The Supreme Court has unanimously found that certain provisions of the State Immunity Act 1978 (“SIA”) breach Articles 6 and 14 ECHR and held that the Charter of Fundamental Rights of the European Union (“CFREU”) requires those provisions to be disapplied insofar as they bar employment law claims that are within the material scope of EU law.
In these two joined appeals, the Claimants were domestic workers who had brought claims against the Libyan and Sudanese Embassies in London. Their claims were barred by section 16 and/or section 4 of the SIA but they argued that the barring of their claims was a disproportionate restriction on their right of access to a court or tribunal under Article 6 EHCR (and the parallel protections under Article 47 of the CFREU) and also discriminatory, contrary to Article 14 ECHR.
The Supreme Court agreed. It held that section 16(1)(c) of the SIA is contrary to Article 6 ECHR because it bars employment law claims against States brought by low level employees (such as the Claimants in these cases) despite the fact that there is no rule of customary international law requiring such claims to be barred. Customary international law grants immunity only in cases where the functions of the employee involve the exercise of sovereign power or if the case engages some other sovereign interest of the State (such as dismissal for reasons of State security).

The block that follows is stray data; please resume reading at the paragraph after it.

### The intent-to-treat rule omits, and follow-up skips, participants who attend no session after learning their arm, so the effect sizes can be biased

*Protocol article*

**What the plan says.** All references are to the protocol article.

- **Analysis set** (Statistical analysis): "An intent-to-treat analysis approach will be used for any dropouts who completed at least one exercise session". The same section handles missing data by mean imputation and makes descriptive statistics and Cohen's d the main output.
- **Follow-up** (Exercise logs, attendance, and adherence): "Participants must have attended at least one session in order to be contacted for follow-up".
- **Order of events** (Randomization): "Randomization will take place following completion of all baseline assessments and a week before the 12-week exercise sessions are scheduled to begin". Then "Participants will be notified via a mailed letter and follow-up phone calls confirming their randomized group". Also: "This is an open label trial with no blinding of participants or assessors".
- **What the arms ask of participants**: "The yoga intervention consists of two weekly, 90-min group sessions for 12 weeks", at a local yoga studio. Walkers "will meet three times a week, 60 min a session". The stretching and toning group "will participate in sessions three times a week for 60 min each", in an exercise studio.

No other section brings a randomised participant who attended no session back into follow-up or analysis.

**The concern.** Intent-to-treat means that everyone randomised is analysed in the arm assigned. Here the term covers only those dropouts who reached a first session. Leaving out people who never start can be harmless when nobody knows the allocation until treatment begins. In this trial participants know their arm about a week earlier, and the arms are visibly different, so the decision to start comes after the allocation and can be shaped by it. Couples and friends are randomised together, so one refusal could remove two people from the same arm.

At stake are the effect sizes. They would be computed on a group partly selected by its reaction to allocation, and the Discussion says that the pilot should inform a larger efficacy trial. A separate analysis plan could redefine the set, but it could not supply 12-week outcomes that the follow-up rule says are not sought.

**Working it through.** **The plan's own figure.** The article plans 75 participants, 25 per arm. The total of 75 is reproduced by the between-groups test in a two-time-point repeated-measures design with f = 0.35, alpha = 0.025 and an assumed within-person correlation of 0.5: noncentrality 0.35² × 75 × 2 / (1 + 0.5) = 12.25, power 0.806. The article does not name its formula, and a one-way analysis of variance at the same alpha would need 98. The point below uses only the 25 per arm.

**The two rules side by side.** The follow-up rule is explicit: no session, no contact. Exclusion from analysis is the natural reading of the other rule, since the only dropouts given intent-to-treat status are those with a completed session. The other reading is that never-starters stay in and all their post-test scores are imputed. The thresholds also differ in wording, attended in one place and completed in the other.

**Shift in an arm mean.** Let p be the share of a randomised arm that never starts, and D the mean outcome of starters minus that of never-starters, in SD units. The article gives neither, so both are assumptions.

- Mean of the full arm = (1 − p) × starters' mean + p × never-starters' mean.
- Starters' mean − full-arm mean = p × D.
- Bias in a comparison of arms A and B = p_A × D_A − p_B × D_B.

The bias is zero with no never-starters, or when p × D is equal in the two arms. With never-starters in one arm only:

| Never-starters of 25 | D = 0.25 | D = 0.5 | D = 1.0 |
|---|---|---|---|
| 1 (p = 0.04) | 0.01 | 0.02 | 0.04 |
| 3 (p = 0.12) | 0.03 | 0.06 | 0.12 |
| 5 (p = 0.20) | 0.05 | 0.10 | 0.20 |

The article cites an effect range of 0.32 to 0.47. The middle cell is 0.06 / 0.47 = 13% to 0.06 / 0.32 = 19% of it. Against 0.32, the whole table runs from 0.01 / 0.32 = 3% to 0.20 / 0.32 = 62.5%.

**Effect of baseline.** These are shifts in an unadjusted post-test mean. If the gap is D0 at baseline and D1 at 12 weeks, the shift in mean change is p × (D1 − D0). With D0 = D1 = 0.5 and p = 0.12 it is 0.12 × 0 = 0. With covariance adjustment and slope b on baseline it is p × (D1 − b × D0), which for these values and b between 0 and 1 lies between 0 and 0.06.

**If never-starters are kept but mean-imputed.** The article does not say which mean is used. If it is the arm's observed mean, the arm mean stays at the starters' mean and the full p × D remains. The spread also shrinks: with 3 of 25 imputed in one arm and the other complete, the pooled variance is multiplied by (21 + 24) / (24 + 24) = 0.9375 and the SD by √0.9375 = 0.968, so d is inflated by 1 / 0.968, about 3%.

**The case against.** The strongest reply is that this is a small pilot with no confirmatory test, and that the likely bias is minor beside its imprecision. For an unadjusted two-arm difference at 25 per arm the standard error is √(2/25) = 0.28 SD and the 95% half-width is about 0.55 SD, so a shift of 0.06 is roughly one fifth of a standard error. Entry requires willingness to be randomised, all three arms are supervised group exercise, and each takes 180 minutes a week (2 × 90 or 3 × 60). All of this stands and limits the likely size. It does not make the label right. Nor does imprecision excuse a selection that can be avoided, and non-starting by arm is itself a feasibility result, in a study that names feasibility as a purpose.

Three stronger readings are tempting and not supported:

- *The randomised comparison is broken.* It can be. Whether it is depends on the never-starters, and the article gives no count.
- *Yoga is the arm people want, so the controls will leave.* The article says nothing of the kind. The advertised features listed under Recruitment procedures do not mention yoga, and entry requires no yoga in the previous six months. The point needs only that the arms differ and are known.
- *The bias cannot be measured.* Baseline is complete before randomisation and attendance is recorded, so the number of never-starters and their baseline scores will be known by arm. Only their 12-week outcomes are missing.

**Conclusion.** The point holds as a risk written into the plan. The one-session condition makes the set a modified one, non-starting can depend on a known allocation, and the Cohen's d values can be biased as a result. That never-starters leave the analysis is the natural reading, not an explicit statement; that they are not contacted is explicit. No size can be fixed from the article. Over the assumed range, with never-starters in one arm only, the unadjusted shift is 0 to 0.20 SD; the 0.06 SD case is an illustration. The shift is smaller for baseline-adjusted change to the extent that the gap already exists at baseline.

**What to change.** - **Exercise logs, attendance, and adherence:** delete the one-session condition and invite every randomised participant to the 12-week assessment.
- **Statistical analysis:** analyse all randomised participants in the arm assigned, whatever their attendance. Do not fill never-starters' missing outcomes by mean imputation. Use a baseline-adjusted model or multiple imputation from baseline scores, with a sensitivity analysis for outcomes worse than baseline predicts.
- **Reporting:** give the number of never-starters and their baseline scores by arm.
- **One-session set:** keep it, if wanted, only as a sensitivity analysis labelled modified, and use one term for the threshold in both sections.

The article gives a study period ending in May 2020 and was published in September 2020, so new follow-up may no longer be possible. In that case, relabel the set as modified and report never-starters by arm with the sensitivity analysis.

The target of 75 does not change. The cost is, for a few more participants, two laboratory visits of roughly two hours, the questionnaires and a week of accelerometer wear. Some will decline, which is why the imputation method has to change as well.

The Court further held that section 4(2) of the SIA was contrary to Articles 6 and 14 ECHR because it prevented claims by non-UK nationals, or those without habitual residence in the UK when their contract was made, in circumstances where there was no rule of customary international law requiring such a provision.
Since it was not possible to achieve an ECHR-compliant reading of the SIA under section 3 of the Human Rights Act 1998 (“HRA”) the Supreme Court upheld the declaration of incompatibility under section 4 HRA that had been granted by the Court of Appeal ( EWCA Civ 33).
Furthermore, in relation to the Claimants’ employment law claims that were within the material scope of EU law (a discrimination claim and working time claims), the Supreme Court held that the SIA was to be disapplied as its application would breach the Claimants’ rights under the CFREU.
The full judgment can be read here.
Timothy Otty QC and Paul Luckhurst (instructed by the Anti-Trafficking and Labour Exploitation Unit) acted for Ms Janah.